An internship might feel like a test of a junior engineer's abilities, but it's moreso an audit of your team: how well do you communicate? How complex is your codebase? You will certainly teaching your intern things about programming, but they will show you the things that your team is totally rocking, and the things that you need to work on, both in code and in process.

Benefit #1: Code

We all have parts of our codebase that we know are a mess, that have weird old names due to quirks of history, that are fragile and no one wants to change a thing for fear of subtle bugs. But we get used to them. We have Stockholm syndrome with our codebases, and we've forgotten how silly (or terrible) things are.

We need to feel the pain of explaining to an intern why that model is named the way it is. Or asking them to hold the context of seven classes in their head to understand how this process works. (Having interns come through regularly is helpful here, because any intern will also become numb to the more painful parts of the codebase.)

Having an intern around who will look around the codebase and find patterns to follow will highlight for you which patterns you don't love any more, and remind you to fix them up at the next opportunity.

Benefit #2: Culture

Like explaining a complex bit of code, explaining how your team works and why you do the things you do will help you find gaps in your process. A team that can effectively onboard an intern is set up well to onboard any engineer, so that they can contribute meaningfully as quickly as possible. You'll also learn how good your team is at teaching (or knowledge transfer, for those who like corporate lingo better). Good teaching leads to fewer silos, which leads to higher bus numbers. Yay!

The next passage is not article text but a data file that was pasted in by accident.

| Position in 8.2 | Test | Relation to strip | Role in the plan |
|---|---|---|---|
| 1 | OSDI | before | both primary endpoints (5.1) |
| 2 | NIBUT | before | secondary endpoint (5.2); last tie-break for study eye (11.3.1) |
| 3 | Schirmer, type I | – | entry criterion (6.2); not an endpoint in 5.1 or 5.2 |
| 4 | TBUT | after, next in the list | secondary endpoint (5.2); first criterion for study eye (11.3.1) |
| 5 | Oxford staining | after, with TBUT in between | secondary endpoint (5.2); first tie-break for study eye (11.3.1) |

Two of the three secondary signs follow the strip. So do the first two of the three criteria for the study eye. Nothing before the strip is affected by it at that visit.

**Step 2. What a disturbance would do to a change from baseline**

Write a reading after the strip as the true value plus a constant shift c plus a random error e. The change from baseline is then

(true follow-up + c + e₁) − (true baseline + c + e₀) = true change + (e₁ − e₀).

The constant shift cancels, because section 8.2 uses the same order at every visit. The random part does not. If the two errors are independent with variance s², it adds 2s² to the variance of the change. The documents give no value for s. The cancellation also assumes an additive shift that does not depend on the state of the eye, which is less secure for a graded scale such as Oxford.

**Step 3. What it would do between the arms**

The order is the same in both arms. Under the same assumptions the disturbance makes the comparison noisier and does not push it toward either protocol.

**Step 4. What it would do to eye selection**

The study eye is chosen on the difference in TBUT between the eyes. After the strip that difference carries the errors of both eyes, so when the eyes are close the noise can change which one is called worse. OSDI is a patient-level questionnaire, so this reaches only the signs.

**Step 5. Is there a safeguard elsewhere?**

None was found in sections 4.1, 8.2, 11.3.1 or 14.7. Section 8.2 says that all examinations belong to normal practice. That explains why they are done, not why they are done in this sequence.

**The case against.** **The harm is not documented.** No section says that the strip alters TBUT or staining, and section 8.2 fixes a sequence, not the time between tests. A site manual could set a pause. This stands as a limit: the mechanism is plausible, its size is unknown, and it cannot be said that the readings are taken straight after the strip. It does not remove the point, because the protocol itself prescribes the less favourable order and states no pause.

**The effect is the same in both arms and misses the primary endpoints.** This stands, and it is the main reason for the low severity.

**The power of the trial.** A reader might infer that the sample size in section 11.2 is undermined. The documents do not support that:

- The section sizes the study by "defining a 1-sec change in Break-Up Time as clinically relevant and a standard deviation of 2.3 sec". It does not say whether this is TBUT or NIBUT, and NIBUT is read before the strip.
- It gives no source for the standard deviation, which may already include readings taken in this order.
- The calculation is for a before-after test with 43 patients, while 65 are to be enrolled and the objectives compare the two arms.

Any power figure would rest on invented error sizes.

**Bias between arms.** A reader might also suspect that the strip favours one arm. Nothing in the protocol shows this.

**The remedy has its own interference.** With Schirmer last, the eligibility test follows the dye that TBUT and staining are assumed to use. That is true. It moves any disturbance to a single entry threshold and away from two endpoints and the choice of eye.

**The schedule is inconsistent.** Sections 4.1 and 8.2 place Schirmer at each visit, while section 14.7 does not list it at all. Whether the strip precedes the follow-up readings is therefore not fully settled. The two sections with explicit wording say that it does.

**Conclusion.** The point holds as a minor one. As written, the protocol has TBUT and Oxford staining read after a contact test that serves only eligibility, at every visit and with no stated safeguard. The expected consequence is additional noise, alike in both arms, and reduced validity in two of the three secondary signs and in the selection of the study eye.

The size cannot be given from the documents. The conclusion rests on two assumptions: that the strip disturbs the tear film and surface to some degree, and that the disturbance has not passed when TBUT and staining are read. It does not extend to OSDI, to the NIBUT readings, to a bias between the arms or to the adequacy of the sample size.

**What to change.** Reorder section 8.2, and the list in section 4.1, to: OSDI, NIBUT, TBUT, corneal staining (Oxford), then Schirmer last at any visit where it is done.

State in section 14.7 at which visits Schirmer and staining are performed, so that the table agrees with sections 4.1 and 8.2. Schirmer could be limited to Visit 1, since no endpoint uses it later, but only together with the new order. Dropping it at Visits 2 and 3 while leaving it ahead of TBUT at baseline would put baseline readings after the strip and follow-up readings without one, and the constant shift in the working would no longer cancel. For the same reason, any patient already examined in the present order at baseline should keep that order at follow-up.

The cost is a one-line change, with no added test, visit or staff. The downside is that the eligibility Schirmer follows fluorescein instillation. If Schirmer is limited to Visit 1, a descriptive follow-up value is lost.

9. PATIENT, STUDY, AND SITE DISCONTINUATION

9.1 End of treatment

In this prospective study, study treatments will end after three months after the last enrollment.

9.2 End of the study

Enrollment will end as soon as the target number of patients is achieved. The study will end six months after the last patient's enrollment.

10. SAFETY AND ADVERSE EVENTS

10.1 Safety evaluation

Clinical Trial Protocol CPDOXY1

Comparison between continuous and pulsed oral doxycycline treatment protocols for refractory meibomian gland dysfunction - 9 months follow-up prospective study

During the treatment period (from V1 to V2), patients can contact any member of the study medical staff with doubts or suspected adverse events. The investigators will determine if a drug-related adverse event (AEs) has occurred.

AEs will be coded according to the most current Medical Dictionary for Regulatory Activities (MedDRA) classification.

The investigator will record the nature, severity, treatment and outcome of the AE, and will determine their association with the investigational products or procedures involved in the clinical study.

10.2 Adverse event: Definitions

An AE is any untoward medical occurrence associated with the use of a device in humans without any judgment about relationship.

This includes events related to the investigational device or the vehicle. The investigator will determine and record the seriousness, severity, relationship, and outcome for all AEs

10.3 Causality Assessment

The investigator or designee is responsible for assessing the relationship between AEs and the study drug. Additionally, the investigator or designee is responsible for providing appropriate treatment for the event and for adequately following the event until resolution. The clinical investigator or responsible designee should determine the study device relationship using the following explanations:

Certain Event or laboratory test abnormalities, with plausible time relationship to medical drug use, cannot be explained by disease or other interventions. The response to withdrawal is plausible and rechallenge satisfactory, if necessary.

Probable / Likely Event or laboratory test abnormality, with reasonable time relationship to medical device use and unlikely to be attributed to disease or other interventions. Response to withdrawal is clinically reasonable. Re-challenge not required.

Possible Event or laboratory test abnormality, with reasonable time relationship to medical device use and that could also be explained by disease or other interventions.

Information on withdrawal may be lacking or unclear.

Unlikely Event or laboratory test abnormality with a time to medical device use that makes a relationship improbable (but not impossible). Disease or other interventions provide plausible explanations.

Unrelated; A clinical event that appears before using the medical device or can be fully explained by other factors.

Having an intern-ready culture means your team will have an easier time retaining people who are collaborative and empathetic. At Omada, we use an internship-like program to rotate engineers through other teams. Especially when someone is learning a totally new technology, having a structured format to get started is incredibly helpful. This has the excellent benefit of allowing our teams more opportunities to learn from each other—rotating team members cross-pollinate ideas and practices from their "home" team.


Still not sure that your team is ready, or that you can spare the time?

The most common refrains I've heard from engineers that don't think they should hire an intern yet include:

  • We don’t have the time or resources to train them
  • Interns will write bad code that we’ll then have to maintain forever
  • Everyone on the team is so key to the codebase that we can’t have someone less than senior or else things would fall apart

These are reasonable concerns, but point to larger issues in your engineering organization (beyond the very-real problem that hiring an all-senior engineering team is very expensive and very hard).


If you have fewer than three mid- to senior-level engineers, maybe you should wait on hiring an intern. A team of all interns probably isn't an effective way to build a robust codebase, but a team of all seniors can tend to write more complex, clever code. Create a balanced team.

Running an internship program is absolutely an investment. You do need to take time to train people, but the ROI on your codebase and culture is worth it if you do it right. An internship program that doesn't teach you about the existing team and its code is not worth running.

Code Quality

Your company should already have structures in place that prevent crappy code from getting onto production — probably something like code review or pair programming. If you don't do either of those things, you should probably start! With your full-time engineers, not your interns.

So, when you hire an intern, put those structures to work. Give the intern actual production work, and see how good your team is at giving helpful, thoughtful feedback about the intern's code.

Not enough experience

If your team believes only senior engineers can be beneficial to your codebase, then you are going to have a hard time hiring, and probably have a myriad of other issues. People leave companies, and they take their knowledge of the code with them. Good luck!

Start with one